BPM Quotes of the Week - March 8, 2018
- Published: March 8, 2018
"I’ve learned two things about integrating process and content: first, almost every process application has some sort of content associated with it; and second, most process-centric developers underestimate the potential complexity of handling the content in the context of the process application."
"Traditional ROI models work poorly for transformational digital investments. Traditional ROI models don’t effectively capture many of the benefits that transformative investments deliver. Yet these soft benefits are central to digital transformation activities."
From the BPM Forum
"One notation to coordinate all activities around business needs will be very welcome."
-Dr. Alexander Samarin
"BPMN is actually failing. Vendors are producing their own extensions, and interchangeability only works in a very narrow subset of capabilities that most vendors offer. So it might be time for a new notation for collaboration anyway."
"It does not make sense to start creating new notations or languages , we will only cause confusion, greater resistance to anlaysis and potential resistance."
"It would take significant customization to the BPMN standard to create readily useable RPA artifacts. Which would defeat the purpose of BPMN as a standard."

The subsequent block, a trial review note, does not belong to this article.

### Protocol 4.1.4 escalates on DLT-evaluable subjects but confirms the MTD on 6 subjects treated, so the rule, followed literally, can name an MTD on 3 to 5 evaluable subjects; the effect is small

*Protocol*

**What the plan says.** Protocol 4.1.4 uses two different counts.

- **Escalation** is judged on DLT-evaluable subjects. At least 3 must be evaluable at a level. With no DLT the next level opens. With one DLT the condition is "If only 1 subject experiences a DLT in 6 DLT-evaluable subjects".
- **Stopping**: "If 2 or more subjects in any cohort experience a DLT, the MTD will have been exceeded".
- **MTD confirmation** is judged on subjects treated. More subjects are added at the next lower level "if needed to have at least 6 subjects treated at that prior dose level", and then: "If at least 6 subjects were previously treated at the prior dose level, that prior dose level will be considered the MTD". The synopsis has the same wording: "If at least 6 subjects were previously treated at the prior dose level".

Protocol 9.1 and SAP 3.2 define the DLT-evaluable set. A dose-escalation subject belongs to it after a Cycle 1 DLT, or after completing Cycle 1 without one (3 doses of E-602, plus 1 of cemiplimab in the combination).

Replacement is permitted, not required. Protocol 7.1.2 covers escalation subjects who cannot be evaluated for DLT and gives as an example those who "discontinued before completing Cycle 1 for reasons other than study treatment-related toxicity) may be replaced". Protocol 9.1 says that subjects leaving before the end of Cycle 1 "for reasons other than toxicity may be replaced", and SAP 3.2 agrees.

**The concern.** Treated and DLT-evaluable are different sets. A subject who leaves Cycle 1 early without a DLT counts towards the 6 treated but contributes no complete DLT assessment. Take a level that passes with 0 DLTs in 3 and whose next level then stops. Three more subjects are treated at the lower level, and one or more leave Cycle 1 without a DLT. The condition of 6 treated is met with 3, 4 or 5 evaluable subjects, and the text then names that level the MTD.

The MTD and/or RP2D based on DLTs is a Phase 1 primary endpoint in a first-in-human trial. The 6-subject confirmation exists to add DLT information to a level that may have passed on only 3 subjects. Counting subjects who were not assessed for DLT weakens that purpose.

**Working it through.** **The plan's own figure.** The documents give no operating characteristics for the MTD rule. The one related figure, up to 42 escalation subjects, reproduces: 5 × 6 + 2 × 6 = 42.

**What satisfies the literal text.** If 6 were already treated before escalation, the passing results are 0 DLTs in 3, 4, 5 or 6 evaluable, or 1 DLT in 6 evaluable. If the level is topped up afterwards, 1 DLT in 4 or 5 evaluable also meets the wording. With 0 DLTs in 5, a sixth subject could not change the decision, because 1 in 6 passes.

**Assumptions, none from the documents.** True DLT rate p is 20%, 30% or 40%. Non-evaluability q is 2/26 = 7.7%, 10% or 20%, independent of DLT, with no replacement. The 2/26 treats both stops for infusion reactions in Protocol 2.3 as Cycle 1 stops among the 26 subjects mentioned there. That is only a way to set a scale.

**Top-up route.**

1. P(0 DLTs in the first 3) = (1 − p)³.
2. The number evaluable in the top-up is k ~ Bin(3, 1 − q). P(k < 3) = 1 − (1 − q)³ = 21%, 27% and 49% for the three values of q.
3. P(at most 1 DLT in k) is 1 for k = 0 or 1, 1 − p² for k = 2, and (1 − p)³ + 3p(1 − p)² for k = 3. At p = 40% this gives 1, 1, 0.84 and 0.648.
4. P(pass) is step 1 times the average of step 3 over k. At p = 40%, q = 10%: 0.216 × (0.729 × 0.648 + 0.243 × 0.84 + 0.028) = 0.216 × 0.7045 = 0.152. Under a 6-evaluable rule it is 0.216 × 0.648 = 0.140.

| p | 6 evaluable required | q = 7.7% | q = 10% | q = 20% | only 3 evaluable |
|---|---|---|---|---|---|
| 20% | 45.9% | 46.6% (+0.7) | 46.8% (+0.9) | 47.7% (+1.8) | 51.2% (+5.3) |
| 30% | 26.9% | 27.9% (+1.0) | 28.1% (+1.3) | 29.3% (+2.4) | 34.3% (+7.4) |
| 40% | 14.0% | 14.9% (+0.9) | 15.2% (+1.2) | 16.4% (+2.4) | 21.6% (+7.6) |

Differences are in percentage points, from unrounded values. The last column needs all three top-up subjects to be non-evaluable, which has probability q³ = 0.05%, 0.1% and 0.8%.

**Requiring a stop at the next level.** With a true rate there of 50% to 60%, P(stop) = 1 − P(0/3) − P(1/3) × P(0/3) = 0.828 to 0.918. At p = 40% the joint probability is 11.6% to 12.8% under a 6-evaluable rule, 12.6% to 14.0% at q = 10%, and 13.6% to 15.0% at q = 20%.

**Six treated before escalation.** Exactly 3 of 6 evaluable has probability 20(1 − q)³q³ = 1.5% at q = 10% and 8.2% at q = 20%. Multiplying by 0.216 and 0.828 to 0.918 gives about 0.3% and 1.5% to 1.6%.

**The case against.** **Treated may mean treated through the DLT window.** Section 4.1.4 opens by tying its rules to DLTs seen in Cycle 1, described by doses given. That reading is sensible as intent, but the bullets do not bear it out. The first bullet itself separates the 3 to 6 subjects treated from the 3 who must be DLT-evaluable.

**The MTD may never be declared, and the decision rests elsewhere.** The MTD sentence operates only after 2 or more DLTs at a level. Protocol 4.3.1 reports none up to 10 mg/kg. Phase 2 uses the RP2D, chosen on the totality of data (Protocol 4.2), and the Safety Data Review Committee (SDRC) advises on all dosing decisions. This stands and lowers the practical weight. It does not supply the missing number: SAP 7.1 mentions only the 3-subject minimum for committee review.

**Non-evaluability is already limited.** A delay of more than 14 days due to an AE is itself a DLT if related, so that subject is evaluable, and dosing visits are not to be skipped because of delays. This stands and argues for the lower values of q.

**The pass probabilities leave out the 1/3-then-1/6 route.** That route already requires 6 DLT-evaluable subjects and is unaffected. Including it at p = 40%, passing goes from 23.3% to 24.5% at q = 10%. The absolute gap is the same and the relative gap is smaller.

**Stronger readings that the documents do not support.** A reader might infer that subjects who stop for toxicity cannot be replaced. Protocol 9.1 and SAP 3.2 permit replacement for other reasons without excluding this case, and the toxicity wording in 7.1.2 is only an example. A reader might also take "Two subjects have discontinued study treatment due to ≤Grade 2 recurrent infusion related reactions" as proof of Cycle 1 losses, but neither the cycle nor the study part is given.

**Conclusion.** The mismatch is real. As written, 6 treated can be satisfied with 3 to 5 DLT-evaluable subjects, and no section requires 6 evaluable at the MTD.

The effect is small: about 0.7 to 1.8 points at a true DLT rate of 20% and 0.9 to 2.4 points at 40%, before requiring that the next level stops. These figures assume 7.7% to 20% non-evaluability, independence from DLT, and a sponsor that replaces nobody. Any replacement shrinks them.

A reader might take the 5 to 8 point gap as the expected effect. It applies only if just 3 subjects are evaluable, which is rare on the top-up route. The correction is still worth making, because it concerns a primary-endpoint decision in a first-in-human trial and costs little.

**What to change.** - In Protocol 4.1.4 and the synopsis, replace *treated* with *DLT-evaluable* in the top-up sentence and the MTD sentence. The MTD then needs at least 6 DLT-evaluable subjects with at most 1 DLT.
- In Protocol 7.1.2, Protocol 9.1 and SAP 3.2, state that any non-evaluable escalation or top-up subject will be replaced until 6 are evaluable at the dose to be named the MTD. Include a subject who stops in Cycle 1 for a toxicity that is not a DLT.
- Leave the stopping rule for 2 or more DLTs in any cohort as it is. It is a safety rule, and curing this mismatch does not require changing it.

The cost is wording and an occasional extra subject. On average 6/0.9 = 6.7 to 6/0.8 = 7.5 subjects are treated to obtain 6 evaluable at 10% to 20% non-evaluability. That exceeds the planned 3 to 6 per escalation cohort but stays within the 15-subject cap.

"NoCode BPM enables non-technical resources and build, deploy, and maintain their own BPM solutions. Low-Code BPM is such that shadow IT can do the same. The Test of the machine is it's functional interaction with the humans who use it. There isn't any other test."
"Low-code is something I can see as realistic in platforms that need to accommodate a mix of structured and unstructured work. In order to be able to evolve an inventory of processes that build competitive advantage, you need more than 'canned' processes."
-Karl Walter Keirstead
"Modern BPM Platforms a.k.a Low-Code BPM Platforms have not only simplified application development but also reduced development efforts manifold."
"Low-code/no-code is an approach to building software applications, using domain-specialised (often 'model-driven') tools. Some of these applications can be used to support BPM initiatives. But many of them aren't, at least not on purpose."
"When talking about no-code or low-code BPM, the customer is also thinking about a quick deploy of its processes, without complex installations or configurations, and most important, with the ability to iteratively improve their business process. "
-Juan J Moreno
"Low-code BPM is the code of business."
"One fear you have with low/no-code solutions is the inevitable application sprawl that will happen as users start spewing out solutions like we've seen with Excel, Access, and SharePoint."